Tuesday, February 5, 2019

Thrive in Retirement by Eric Thurman

People are living longer and facing unknown territory. The person turning 65 can generally expect another two decades of life. Will those be happy years? Thurman says they can be and identifies several critical factors and gives many tips, ideas that just might make all the difference.

Thurman shares his ideas within the context of his own experience of his wife dying and his quitting his job. He knew he had to understand happiness and how he could have it in his remaining years. While some of our well-being depends upon genetics and life time medical care, he found that some 60% of it is up to us and the choices we make. He writes about five areas: mind, body, relationships, soul, and finances. He explores purpose, pleasure, and peace in each of those areas.

Thurman has some good suggestions. I liked his purpose pyramid, identifying levels of activity with giving to others at the top and the most rewarding. There were some surprises, like the value of getting in touch with your inner artist and practicing mindfulness. He deals with serious issues like depression. His chapter on dying was sobering but full of valuable information.

He has included much valuable information in Appendixes. I learned how to inform others upon my death how to deal with my personal requests, finances, insurance, will, and much more. He includes forms I can fill out or at least use as templates. Every senior should have this information to make it much easier for others after our death.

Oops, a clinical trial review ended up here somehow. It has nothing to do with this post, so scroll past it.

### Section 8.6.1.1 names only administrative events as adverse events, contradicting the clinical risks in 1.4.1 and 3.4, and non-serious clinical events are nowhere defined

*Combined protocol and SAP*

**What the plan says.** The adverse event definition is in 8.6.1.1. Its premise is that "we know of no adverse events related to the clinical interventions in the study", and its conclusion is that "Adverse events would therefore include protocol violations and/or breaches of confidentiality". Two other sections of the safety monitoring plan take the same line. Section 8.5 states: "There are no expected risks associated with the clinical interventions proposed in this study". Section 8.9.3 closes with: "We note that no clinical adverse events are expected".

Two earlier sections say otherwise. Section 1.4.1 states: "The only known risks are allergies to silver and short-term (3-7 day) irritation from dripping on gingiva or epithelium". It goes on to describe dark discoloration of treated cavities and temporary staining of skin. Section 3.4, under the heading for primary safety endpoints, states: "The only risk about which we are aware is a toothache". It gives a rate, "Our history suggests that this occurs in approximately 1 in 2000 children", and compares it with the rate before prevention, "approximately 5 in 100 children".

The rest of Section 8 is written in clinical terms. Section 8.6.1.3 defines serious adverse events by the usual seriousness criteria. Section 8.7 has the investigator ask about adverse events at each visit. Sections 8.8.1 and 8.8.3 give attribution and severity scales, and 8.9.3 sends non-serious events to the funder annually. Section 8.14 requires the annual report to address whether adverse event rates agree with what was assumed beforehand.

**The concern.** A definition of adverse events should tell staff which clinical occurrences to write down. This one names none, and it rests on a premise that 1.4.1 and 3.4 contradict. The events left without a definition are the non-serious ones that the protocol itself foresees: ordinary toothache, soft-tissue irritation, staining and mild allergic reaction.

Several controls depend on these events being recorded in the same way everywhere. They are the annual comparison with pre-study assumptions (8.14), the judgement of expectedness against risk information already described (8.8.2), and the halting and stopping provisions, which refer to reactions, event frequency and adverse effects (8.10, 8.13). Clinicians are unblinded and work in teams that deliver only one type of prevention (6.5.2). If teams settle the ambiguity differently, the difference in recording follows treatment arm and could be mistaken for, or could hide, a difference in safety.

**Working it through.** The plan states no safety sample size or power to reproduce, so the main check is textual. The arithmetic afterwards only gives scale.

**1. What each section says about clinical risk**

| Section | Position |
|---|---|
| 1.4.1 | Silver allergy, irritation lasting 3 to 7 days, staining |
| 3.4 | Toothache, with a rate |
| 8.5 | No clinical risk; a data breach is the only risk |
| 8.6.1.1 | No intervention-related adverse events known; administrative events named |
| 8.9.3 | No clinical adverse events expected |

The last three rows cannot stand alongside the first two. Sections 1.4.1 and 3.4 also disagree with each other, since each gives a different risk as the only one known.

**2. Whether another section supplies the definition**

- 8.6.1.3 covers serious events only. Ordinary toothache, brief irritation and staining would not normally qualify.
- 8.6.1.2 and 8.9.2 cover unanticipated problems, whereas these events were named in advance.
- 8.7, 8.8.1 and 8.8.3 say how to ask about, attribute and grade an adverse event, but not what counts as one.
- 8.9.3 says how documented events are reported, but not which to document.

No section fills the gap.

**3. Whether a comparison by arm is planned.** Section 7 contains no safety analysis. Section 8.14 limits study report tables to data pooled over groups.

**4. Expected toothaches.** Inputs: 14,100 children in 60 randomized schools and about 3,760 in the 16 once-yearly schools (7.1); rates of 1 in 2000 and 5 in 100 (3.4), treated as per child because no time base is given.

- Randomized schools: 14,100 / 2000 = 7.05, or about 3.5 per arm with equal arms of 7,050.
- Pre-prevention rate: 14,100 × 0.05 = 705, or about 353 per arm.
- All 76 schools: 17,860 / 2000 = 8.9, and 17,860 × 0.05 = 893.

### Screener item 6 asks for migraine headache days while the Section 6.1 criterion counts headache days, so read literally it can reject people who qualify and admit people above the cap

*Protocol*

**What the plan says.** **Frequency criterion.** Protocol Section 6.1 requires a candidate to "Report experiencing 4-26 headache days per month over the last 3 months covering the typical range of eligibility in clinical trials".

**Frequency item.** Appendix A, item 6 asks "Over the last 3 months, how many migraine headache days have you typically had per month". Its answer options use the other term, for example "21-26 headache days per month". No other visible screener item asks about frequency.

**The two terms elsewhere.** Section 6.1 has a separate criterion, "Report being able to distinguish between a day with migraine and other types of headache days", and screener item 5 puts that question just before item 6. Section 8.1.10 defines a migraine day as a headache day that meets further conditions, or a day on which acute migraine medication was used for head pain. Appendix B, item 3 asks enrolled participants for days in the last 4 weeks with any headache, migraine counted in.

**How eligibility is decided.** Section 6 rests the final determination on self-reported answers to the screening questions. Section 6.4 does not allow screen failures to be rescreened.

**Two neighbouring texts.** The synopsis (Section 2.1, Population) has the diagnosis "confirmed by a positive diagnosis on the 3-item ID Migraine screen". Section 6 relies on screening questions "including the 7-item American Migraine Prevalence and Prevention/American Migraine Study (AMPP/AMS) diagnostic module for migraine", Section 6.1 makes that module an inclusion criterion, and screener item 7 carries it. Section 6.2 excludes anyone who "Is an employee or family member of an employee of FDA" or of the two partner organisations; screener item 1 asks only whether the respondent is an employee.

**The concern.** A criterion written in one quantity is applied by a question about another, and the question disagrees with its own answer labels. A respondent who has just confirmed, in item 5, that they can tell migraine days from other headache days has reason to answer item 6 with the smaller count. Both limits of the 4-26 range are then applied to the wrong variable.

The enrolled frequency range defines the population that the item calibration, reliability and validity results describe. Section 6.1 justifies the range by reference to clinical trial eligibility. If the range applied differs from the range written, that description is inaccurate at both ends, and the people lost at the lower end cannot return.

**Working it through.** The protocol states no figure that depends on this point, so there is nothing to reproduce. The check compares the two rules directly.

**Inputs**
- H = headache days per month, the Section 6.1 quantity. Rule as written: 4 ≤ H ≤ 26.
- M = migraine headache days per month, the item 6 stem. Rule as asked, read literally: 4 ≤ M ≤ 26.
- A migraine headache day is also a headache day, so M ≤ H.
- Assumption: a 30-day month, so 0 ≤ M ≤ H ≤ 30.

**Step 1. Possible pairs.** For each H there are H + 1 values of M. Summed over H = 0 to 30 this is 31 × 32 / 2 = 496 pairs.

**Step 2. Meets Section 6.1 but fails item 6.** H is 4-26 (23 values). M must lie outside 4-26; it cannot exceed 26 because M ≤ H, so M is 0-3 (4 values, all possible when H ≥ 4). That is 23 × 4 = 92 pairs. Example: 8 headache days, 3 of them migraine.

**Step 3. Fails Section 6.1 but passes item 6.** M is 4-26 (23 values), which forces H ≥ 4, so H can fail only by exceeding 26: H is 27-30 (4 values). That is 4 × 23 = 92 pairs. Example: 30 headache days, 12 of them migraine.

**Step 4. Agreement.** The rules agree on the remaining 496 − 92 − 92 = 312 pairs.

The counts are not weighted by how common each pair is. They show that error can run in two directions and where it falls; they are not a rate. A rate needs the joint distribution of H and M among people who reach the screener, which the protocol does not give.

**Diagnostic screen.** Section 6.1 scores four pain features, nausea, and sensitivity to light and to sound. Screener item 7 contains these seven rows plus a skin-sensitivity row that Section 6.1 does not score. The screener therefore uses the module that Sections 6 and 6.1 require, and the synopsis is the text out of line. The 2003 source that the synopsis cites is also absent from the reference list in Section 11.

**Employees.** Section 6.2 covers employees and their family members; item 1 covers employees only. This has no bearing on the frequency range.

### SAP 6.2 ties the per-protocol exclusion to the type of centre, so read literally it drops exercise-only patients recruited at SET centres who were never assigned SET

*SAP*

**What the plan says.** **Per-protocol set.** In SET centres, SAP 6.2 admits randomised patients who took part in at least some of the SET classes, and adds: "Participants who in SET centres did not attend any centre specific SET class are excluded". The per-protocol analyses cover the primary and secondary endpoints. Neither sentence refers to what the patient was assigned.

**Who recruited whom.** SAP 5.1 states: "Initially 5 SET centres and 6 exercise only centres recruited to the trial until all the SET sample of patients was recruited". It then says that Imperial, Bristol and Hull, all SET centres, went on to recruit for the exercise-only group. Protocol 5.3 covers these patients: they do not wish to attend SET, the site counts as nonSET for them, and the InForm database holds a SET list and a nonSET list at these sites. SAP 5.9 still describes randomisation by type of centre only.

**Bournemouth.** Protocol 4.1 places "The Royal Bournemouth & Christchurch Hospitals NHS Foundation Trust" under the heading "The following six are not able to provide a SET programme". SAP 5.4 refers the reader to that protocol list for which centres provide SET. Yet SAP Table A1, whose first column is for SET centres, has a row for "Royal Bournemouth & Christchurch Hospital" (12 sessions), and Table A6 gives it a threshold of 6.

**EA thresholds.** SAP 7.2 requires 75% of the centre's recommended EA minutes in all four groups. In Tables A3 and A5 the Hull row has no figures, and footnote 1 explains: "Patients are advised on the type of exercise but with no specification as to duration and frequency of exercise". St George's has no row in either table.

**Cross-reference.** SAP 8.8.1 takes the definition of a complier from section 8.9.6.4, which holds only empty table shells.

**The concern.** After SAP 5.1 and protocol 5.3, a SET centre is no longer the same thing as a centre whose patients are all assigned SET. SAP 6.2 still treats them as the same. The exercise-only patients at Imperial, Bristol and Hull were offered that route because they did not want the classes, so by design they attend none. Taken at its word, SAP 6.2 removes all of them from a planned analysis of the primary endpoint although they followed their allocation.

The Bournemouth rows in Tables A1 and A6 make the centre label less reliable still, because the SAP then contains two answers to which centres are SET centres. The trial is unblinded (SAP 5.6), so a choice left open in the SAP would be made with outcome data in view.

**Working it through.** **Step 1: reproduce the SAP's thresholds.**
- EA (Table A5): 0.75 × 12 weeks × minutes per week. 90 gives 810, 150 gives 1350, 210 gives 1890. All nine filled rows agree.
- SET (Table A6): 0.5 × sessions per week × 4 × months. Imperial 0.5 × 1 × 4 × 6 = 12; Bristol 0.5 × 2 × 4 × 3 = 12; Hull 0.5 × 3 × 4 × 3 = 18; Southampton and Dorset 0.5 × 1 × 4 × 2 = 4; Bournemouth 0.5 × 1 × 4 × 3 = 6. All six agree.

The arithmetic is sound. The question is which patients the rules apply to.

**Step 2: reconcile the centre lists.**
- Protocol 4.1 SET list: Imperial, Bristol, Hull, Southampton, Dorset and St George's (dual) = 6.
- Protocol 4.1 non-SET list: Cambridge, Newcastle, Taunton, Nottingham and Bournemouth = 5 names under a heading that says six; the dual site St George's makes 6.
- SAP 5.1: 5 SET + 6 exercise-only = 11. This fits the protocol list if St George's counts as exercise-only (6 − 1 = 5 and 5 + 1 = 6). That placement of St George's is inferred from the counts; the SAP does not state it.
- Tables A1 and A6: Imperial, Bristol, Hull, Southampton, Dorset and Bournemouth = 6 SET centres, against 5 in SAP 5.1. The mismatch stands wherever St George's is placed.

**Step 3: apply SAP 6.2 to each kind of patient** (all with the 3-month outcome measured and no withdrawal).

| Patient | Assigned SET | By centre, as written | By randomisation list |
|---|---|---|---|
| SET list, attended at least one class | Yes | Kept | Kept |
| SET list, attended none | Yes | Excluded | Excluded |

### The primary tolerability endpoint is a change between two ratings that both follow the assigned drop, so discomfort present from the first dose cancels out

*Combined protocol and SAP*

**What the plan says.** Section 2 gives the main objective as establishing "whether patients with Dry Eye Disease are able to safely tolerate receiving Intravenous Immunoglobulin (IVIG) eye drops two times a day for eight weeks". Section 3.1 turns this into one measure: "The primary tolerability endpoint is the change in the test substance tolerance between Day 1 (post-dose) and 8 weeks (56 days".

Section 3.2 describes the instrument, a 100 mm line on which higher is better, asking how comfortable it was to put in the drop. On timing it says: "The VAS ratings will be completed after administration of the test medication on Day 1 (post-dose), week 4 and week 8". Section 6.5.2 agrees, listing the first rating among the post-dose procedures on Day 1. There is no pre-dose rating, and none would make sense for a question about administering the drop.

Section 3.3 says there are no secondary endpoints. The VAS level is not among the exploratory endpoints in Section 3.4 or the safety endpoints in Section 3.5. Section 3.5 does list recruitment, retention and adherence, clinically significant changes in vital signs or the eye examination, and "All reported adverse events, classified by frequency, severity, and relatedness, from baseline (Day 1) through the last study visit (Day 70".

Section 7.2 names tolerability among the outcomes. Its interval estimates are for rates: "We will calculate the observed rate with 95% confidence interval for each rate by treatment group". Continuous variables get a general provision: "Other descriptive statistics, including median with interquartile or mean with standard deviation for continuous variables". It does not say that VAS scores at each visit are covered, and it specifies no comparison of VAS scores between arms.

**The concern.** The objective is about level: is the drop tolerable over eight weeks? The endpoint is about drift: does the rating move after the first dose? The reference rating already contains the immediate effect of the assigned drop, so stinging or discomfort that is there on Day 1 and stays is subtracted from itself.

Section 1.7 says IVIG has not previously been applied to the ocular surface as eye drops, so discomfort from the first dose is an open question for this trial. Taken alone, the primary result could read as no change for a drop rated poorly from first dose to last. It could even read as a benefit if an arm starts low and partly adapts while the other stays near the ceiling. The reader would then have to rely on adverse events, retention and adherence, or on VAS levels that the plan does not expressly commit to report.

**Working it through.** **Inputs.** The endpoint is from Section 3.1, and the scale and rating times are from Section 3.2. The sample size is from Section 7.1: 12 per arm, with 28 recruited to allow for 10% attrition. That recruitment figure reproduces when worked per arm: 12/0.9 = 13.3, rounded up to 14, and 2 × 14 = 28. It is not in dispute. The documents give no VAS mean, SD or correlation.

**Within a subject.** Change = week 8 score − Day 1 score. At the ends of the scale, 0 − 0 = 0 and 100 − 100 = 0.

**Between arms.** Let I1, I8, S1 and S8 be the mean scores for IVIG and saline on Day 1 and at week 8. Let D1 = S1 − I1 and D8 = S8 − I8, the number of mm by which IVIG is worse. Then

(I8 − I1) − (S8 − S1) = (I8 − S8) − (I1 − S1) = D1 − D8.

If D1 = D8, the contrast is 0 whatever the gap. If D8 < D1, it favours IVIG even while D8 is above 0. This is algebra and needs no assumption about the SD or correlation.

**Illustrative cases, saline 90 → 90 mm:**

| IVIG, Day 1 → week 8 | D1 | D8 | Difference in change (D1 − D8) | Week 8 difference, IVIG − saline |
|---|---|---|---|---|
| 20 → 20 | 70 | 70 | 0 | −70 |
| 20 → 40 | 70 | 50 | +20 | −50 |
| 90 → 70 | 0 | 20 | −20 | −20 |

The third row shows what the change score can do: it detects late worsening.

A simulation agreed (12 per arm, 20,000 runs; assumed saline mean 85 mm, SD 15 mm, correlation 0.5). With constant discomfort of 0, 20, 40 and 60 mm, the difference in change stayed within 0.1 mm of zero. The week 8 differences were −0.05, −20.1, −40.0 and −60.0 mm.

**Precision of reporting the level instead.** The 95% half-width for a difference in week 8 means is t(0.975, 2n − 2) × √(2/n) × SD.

I recommend this book to those who are entering into that third time of life and want to maintain or increase happiness as the years go by. You'll find good information and practical suggestions. This book will help you be intentional about the quality of your life as you grow older.

My rating: 4/5 stars.

Eric Thurman began his career as a broadcast journalist with coverage or appearances on many major media outlets. He was an early leader of the microfinance movement and headed antipoverty programs in 30 less-developed nations. His mission now is helping people find meaning and enjoyment during the last third of life. He lives in Illinois.

Waterbrook, 240 pages. This book releases February 26.

I received a complimentary an advanced uncorrected proof of this book from the publisher. My comments are an independent and honest review.

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